The United States Congress is about to pass the largest single-year increase in domestic federal spending since World War II. Despite the fact that neither the Republicans in Congress, the media, nor the American people have been allowed to read the bill, the House plans to vote on the plan today. The Senate will quickly follow suit so that the bill will hit President Barack Obama’s desk by Monday. Even without the full benefit of digesting what is in this trillion dollar debt bill, over 200 economists have expressed their belief that this plan is destined to fail. And conservative economists that once supported the idea of a stimulus are now calling the current plan “An $800 Billion Mistake.” Even center left economists like President Bill Clinton’s budget director, Alice Rivlin have told Congress that the long-term spending items in the plan “should not be put together hastily and lumped in with the anti-recession package.”

This past summer, Obama Administration National Economic Council director Larry Summers said that any stimulus bill must be “timely… targeted … and credibly temporary.” The plan coming out of Congress is none of those things.

Not Timely
The Heritage Foundation has never believed that temporary tax cuts have a stimulating effect on the economy. That is why last year we predicted that President George Bush’s tax rebates would not help the economy. The Obama Administration temporary tax cuts will be equally ineffective. However, according to the Congressional Budget Office, the tax cut portion of the stimulus bill was the fastest working part of the package. It was also one of the first things reduced in the conference committee to make room for more spending. This means the stimulus will be even slower acting than the CBO originally predicted.

Much of the infrastructure spending in the bill will also not help the economy recover. The Obama Administration’s budget director, Peter Orszag (who was previously head of the CBO) authored a report in 2008 stating: “Large-scale construction projects of any type require years of planning and preparation. Even those that are ‘on the shelf’ generally cannot be undertaken quickly enough to provide timely stimulus to the economy.”

Badly Targeted
The White House has pretty much conceded that most of the stimulus bill is not fast acting and are instead telling the Washington Post that “the president secured many of his biggest priorities in the legislation, including the longer-term health-care and energy investments that the administration views as a down payment on broader reforms.”

Many of these “broader reforms” will undermine immediate economic recovery, including:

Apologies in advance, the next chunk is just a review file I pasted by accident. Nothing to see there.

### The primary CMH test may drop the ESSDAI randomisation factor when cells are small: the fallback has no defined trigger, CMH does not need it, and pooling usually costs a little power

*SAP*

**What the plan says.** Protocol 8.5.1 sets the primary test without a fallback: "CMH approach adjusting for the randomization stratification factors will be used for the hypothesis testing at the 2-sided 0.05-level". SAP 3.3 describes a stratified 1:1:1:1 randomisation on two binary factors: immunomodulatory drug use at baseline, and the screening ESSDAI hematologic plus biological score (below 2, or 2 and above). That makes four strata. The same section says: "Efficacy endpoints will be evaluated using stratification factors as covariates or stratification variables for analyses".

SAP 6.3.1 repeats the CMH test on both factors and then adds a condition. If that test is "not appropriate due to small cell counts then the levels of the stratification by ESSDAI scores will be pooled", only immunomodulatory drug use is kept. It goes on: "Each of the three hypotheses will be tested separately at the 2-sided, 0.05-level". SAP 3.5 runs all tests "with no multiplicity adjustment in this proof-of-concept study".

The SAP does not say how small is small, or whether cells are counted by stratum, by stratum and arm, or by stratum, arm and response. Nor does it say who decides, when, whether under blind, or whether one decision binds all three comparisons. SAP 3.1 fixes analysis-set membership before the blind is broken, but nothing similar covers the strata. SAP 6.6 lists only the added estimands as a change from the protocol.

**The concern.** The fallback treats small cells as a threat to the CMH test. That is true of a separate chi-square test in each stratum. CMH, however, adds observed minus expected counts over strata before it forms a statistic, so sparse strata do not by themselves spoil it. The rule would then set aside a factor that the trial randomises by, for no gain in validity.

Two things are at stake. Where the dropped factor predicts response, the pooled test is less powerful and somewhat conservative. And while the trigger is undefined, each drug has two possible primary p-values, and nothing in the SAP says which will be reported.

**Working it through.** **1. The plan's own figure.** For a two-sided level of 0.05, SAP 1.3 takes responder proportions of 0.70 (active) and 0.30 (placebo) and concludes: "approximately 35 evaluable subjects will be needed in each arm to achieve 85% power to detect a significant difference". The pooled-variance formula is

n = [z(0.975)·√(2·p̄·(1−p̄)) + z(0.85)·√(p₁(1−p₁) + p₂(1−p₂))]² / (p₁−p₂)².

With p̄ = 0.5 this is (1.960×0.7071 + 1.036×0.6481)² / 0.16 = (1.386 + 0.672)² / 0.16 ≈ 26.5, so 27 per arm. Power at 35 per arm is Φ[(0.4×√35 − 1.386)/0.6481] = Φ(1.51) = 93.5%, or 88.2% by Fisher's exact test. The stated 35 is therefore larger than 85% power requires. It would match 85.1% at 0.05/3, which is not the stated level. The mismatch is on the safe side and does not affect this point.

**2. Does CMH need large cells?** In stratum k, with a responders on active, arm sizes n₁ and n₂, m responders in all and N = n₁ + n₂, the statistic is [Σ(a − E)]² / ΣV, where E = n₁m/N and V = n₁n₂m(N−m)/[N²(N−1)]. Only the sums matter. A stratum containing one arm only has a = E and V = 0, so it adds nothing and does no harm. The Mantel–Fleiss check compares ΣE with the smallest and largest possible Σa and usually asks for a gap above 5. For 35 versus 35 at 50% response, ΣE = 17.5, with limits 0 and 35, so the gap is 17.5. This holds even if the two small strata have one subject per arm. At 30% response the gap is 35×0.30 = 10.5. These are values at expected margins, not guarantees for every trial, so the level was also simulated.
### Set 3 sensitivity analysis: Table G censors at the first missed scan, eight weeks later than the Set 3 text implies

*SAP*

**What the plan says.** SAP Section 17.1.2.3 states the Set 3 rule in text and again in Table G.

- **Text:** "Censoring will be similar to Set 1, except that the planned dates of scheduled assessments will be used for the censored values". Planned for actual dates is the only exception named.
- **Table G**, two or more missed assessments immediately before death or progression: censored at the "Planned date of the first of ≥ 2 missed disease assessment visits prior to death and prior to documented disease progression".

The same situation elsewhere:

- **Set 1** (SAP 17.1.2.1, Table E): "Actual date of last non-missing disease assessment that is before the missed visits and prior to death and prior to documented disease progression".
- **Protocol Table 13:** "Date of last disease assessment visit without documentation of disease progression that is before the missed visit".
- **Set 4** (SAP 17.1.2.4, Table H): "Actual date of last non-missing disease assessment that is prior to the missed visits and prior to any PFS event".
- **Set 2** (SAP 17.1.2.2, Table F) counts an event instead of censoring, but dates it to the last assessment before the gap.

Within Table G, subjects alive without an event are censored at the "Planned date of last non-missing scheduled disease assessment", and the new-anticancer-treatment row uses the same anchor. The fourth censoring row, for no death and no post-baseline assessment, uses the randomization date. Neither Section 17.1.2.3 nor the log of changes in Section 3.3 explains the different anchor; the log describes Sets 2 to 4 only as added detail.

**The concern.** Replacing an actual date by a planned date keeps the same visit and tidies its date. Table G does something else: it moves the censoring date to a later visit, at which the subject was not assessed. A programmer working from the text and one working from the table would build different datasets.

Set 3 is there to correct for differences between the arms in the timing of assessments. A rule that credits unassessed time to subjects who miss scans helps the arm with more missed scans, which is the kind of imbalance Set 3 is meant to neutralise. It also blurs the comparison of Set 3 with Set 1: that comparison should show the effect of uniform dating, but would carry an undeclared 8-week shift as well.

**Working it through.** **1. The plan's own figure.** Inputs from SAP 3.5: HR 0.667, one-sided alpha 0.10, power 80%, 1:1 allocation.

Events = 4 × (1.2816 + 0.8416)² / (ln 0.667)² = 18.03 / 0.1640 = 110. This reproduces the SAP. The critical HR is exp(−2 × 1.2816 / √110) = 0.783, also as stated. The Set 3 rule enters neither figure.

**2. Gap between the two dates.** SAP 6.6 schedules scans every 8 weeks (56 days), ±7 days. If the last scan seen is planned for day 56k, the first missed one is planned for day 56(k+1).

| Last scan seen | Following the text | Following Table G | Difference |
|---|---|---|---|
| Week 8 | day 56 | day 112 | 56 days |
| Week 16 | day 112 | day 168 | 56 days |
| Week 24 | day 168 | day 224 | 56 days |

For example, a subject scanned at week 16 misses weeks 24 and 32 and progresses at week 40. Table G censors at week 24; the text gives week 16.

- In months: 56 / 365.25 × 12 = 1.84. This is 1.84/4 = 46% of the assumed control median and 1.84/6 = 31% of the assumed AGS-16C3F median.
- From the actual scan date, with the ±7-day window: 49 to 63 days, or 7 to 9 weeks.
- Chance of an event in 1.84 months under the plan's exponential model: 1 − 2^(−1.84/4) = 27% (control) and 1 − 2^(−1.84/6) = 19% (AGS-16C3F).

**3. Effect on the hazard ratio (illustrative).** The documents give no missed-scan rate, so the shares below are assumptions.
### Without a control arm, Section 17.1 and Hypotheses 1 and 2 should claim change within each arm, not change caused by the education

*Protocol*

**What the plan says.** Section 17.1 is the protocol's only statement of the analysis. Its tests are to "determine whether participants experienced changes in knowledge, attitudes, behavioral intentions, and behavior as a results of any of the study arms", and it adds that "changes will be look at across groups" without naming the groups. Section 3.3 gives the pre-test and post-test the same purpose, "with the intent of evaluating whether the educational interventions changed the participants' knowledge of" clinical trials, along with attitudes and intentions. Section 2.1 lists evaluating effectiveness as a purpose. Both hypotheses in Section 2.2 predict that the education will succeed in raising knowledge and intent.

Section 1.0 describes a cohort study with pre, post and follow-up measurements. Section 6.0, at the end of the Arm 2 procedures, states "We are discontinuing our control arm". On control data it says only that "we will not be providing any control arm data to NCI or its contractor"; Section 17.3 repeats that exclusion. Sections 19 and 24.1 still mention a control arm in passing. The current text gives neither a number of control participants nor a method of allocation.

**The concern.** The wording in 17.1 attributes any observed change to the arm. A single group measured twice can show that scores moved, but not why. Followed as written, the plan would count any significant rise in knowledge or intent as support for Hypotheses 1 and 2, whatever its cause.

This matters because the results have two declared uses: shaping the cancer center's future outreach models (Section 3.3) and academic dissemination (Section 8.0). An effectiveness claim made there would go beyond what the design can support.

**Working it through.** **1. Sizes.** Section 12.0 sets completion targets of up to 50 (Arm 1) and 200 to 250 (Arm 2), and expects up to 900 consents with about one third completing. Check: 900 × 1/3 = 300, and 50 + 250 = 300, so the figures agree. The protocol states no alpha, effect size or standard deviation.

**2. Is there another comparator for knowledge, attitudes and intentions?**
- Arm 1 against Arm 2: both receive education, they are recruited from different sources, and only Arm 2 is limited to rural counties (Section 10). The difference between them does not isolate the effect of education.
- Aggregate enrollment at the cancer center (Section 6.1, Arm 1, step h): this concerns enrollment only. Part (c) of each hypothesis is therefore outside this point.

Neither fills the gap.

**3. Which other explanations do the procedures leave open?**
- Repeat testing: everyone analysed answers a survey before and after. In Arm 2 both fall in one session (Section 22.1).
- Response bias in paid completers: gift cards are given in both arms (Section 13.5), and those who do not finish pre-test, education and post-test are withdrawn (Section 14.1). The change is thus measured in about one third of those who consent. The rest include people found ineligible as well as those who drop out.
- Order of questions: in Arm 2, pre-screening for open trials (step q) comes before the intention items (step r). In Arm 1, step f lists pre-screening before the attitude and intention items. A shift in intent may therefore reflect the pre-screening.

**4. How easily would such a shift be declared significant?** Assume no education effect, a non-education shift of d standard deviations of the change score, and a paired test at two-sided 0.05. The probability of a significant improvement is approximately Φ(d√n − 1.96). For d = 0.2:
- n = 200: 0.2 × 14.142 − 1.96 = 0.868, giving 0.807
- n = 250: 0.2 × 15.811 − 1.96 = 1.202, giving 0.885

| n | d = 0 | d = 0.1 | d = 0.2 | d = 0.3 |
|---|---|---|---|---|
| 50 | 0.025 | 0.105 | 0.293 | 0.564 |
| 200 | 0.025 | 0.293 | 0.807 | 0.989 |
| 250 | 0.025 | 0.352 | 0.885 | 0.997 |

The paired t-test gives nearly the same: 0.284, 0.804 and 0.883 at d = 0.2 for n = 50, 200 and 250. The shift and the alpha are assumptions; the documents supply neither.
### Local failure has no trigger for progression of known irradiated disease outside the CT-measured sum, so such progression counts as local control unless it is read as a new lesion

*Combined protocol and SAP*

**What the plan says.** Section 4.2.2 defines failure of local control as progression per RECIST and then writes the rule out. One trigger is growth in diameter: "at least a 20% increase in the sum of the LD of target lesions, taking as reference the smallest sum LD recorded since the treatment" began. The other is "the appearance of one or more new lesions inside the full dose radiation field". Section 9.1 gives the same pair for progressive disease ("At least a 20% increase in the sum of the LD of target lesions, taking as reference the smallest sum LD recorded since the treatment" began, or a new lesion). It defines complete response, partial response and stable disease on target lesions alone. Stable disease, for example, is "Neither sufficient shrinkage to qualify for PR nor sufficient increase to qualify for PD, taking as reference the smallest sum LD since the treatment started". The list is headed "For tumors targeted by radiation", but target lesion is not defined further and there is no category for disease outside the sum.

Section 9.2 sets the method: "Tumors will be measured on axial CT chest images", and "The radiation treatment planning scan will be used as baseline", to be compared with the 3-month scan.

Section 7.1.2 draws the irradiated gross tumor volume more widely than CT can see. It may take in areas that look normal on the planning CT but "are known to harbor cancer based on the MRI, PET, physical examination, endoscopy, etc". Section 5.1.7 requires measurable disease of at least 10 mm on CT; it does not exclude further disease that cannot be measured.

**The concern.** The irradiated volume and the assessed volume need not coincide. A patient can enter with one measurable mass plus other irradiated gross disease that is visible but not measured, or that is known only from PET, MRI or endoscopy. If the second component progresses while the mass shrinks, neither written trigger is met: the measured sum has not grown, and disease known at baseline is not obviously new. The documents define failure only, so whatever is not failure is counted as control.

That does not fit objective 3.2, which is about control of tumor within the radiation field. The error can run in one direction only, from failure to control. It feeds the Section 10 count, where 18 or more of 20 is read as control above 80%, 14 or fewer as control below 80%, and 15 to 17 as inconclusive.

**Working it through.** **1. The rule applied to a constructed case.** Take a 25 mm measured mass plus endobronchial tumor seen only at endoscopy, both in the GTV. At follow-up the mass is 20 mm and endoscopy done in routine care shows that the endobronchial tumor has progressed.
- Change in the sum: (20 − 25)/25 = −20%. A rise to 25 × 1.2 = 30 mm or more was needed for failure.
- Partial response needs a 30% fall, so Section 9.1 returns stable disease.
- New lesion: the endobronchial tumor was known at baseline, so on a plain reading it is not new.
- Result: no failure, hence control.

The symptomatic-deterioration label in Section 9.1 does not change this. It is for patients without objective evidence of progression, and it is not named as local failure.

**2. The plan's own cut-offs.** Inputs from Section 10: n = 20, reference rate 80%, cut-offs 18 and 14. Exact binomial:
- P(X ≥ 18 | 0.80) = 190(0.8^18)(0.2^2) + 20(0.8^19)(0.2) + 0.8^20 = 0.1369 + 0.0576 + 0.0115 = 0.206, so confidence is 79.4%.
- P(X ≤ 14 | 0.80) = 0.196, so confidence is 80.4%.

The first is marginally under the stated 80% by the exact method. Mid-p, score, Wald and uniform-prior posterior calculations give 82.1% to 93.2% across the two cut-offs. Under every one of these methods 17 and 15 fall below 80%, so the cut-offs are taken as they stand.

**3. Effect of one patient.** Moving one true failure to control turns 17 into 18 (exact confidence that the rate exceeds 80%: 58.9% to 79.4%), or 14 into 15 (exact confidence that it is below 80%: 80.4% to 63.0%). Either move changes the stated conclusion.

The bill also settles old ideological scores including the abolishment of the bipartisan 1996 welfare reform policies and a ban on funds for faith based educational institutions.

And then there is the pork. Despite assurances that the bill would be pork free, the Obama Administration has been crisscrossing the country highlighting which local pork projects are in the plan. Plus the $6.5 billion line item for medical research was key in winning Sen. Arlen Specter’s (R-PA) vote.

Not Temporary
There is nothing credibly temporary about the spending in this bill. The new welfare spending in this bill has already become the new budget baseline and anyone who dares to try pare it down is being attacked for “slashing” government funds. According to Heritage fellow Robert Rector, once this permanent new spending is factored in, the real cost of the plan balloons to $1.34 trillion.

Trillion Dollar Deficits for Years to Come
The “stimulus” bill alone will create more debt (approximately $1 trillion including interest costs), than Bush’s first three years of budget deficits combined ($948 billion). Under the Reagan Administration, the deficit peaked at 6% of GDP in 1983. According to the CBO the 2009 deficit will reach 8.3% of the economy, not including the stimulus or bank bailout cash. If you include the permanent nature of the stimulus spendathon, the deficit could hit nearly $2 trillion, or 13.5% of the U.S. economy.

That is why the CBO has predicted that this so-called stimulus bill will actually harm economic growth. Democrat appointed CBO director Doug Elmendorf explains why:

The principal channel for this effect is that the legislation would result in an increase in government debt. To the extent that people hold their wealth in the form of government bonds rather than in a form that can be used to finance private investment, the increased government debt would tend to ‘crowd out’ private investment—thus reducing the stock of private capital and the long-term potential output of the economy.

Why are we passing a stimulus bill that our own government is telling us will cause our economy to shrink?

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